Venture capital firms are taking precautionary measures against the coronavirus outbreak, ranging from blocking all travel to Asia to encouraging staff to hold virtual meetings.
Talis Capital, a London-based VC investor, said it had "cancelled travel to China and Asia as a precaution while the situation gets clearer." Talis' portfolio includes the likes of U.K. cybersecurity start-up Darktrace and French insect farming firm Ynsect.
"We have investors there and start-ups that we have invested in and they are all working from home right now," Matus Maar, the company's co-founder and managing partner, told CNBC.
Meanwhile, two big names in Europe's VC scene, Atomico and Northzone, also said they were adjusting their approach to traveling overseas as a precautionary measure against the virus.
"What we have decided is some base level common sense aspects, like reducing travel where we can, being mindful of conferences and letting people have full flexibility if they want to work remotely," Paul Murphy, a general partner at Northzone, told CNBC.
Multiple major tech conferences have been canceled or postponed in recent weeks, as organizers weigh the potential public health risks to attendees. One of those events, the Game Developers Conference, is often used by VCs to hunt for potential gaming partners, Murphy said.
"It's a tentpole event" he said. "It's where founders pick up fundraising or use it to have M&A (mergers and acquisitions) discussions. VCs use it to scour for game developers."
Atomico Head of Communications Bryce Keane said the company was advising staff against any "non-essential travel" and is instead encouraging online meetings via the video conferencing platform Zoom.
The company was due to attend the FT-owned TNW conference in June, but the organizers on Tuesday postponed the event to October instead. Reddit CEO Steve Huffman was among the speakers set to attend.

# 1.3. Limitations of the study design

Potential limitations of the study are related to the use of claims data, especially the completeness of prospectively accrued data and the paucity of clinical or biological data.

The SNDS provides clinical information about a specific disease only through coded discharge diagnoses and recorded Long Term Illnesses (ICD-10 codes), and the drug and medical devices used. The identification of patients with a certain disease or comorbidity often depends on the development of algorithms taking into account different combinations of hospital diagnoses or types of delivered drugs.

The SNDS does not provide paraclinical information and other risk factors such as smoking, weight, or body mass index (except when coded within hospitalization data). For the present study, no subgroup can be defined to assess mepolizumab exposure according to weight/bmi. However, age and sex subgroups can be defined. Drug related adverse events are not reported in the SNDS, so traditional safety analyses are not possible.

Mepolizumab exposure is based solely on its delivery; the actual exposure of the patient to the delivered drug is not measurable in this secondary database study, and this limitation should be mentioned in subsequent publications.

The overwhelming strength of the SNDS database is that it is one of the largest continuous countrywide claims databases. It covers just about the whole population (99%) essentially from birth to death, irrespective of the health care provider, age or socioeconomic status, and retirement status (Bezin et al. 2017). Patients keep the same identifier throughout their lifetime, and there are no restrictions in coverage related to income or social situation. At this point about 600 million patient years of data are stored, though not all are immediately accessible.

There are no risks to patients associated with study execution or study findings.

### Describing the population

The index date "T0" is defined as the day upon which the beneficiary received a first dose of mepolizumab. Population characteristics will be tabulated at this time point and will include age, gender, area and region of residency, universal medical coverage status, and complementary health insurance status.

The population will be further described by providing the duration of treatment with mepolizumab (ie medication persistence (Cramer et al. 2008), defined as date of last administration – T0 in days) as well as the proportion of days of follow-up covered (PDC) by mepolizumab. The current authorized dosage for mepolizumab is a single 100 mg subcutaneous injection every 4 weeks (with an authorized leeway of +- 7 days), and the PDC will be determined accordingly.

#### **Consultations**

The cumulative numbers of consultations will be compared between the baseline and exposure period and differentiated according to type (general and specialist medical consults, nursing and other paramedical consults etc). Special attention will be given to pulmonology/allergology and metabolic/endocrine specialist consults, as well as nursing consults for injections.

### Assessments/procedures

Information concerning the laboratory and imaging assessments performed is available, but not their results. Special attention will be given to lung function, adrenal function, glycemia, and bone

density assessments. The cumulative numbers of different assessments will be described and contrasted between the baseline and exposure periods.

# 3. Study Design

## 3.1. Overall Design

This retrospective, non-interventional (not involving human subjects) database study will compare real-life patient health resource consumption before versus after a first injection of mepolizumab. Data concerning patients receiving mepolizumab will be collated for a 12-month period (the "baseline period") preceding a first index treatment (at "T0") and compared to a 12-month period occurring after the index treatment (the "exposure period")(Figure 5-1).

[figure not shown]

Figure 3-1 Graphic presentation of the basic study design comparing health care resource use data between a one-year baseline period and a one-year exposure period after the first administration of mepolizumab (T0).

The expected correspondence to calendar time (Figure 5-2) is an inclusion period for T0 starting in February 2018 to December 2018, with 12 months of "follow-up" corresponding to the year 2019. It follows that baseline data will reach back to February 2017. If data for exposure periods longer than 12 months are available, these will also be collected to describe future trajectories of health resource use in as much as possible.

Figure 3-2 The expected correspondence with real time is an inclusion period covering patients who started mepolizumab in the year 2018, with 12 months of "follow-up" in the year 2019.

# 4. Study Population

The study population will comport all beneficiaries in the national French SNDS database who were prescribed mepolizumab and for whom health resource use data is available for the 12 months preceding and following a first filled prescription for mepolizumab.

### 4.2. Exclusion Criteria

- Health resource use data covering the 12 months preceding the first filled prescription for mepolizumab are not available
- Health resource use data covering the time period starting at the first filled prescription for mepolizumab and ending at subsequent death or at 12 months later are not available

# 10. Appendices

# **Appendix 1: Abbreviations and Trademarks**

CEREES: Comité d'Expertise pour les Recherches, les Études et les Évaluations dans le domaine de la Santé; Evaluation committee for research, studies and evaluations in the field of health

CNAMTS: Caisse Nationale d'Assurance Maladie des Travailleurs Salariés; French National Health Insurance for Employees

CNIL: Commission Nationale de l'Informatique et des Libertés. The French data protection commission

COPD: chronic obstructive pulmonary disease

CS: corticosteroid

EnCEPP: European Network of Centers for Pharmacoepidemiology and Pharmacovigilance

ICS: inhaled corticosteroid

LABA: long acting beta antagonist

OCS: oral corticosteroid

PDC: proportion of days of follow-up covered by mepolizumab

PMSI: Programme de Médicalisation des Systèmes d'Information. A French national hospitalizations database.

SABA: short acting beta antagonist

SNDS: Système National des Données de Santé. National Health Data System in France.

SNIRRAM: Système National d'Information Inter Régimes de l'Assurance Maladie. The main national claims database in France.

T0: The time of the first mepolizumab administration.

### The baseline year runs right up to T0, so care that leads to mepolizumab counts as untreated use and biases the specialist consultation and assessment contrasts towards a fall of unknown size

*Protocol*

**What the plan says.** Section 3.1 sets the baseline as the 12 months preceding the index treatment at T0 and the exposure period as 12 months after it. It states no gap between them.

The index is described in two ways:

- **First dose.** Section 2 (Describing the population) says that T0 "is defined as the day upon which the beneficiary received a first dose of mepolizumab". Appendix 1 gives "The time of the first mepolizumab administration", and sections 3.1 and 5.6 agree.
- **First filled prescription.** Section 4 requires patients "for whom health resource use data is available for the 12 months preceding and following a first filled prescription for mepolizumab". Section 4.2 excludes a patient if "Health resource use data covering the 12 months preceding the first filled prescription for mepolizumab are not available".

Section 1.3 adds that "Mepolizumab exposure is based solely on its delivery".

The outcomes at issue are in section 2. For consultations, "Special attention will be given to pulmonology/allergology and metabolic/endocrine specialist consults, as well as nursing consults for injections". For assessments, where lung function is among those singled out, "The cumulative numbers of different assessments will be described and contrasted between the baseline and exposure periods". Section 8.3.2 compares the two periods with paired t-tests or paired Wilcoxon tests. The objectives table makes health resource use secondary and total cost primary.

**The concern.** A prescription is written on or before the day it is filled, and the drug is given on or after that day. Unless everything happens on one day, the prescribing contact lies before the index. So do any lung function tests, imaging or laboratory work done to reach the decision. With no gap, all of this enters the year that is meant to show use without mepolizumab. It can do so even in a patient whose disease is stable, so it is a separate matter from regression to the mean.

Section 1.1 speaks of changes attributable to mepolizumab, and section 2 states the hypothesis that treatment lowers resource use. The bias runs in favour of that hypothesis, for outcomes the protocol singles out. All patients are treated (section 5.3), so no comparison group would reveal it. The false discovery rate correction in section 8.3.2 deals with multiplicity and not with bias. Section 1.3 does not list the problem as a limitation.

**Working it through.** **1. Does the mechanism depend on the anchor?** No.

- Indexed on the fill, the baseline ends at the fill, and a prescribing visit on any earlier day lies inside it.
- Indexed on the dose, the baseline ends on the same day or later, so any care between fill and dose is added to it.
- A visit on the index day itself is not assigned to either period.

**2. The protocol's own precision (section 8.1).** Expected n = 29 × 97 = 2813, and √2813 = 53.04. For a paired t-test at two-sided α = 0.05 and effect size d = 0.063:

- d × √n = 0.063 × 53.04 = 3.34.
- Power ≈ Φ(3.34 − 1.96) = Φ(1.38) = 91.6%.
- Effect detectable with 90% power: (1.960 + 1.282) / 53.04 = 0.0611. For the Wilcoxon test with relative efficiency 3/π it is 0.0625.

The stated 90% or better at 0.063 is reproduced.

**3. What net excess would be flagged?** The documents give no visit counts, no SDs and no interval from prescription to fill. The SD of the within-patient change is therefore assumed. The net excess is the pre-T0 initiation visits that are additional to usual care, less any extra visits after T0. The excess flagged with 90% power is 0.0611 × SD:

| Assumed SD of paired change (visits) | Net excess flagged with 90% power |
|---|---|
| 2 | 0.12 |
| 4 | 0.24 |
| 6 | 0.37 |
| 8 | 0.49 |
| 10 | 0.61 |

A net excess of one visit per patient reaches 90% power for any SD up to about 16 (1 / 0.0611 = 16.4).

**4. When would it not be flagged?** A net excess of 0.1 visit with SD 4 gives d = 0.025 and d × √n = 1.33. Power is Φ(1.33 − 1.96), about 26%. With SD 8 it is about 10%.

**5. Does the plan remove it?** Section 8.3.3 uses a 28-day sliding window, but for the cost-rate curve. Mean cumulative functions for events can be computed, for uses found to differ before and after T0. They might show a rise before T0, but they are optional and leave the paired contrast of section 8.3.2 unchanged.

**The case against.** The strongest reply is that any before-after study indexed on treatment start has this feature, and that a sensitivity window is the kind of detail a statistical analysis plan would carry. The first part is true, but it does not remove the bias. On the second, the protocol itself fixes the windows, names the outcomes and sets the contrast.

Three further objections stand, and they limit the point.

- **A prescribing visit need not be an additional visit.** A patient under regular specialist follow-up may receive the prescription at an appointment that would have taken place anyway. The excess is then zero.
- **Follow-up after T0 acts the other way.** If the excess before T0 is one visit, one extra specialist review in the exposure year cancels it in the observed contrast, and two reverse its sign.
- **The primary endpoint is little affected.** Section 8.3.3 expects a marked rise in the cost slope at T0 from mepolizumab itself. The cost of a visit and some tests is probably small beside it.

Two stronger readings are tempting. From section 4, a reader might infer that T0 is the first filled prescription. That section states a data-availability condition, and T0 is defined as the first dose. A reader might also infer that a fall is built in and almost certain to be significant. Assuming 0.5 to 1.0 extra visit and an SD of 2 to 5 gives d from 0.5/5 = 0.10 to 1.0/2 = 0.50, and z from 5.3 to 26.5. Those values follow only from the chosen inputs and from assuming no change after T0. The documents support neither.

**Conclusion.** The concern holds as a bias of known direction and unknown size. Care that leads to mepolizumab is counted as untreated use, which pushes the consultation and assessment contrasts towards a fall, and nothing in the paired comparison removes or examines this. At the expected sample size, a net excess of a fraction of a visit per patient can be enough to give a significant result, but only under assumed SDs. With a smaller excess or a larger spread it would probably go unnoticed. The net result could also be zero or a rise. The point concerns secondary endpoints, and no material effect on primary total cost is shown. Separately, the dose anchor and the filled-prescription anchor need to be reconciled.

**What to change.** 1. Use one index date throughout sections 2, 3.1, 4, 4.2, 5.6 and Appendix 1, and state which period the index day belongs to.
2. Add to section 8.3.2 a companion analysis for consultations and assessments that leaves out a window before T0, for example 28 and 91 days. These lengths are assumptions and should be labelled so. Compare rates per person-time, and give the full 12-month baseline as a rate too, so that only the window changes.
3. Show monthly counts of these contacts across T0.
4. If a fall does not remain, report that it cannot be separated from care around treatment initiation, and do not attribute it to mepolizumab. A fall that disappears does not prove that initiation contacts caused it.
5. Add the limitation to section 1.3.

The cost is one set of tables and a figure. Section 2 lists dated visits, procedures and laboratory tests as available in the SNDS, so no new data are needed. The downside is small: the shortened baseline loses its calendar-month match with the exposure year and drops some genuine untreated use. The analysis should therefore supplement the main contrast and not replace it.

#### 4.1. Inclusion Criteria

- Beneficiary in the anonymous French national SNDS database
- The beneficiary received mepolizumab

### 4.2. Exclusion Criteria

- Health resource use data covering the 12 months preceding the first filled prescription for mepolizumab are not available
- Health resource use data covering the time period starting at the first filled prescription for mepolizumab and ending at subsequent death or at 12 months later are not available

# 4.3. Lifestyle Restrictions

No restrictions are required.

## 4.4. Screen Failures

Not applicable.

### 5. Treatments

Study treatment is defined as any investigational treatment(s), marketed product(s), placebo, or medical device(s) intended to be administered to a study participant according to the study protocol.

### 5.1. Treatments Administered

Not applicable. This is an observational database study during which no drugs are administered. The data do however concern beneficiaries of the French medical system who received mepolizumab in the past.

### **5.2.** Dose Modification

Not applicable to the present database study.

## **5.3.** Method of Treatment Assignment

But Keane said the benefit of working in his industry is that "a lot of the day-to-day in VC can be done virtually," for instance through conference calls and screen-sharing pitch decks. Murphy said Northzone had "gone through full investment processes without having a founder in person before."
"We don't prefer to do it that way, but the reality is that's possible and the technology is there to do that," he said.
The novel COVID-19 strain of the coronavirus, which originated in China, has fast spread across the globe, infecting more than 93,000 people and killing at least 3,100 worldwide. It has impacted industries of all stripes, but tech has experienced its fair share of disruption.
In addition to the cancellation of big industry events like Mobile World Congress, tech giants including Facebook and Google have had to rethink their own events strategy, with the former scrapping its annual F8 software development conference and the latter shifting its cloud-focused Cloud Next conference to an online-only format.
While the virus has gained headlines for affecting the supply chains of tech giants like Apple, it's also affected start-ups that need to source certain "complex equipment," Northzone's Murphy said. "China may have been where this started but it's not a Chinese problem, it's a global problem."
Other VCs say they are carrying on with day-to-day activities while still taking precautions to avert the risk of employees and partners contracting COVID-19. Singapore-headquartered Jungle Ventures for instance said staff are still going into the office, but due to local rules are having to conduct temperature checks twice a day.
"The industry that has been hardest hit by the outbreak is travel, as people cancel travel plans to stay safe," Amit Anand, co-founder and managing partner of Jungle, told CNBC. "We invest in some travel-related businesses but the long-term demand for their services will not disappear."
"Our consumer companies have been hit in the short term, but we are also seeing a leap of about a third in sales in online grocery businesses and of 42% in online streaming businesses," he added. "While a virus of this sort will surely disrupt business, it cannot stop the huge opportunity and transition that we see now in Southeast Asia."
International VC firm RTP Global, which has offices in New York, Moscow and Bangalore, described its current day-to-day operations as "business as usual," adding it doesn't expect the virus to impact on prospective deals.
"We are becoming more careful with travel, not with investment," Leonid Boguslavsky, the company's founder, told CNBC. The Russian billionaire, who recently set up a new $650 million fund, has made early bets on now publicly-trading companies like Yandex, Delivery Hero and DataDog.
In the U.S., meanwhile, Sequoia Capital recently had to postpone an event for the media due to public health concerns related to the virus. The company declined to comment on its plans around the disease.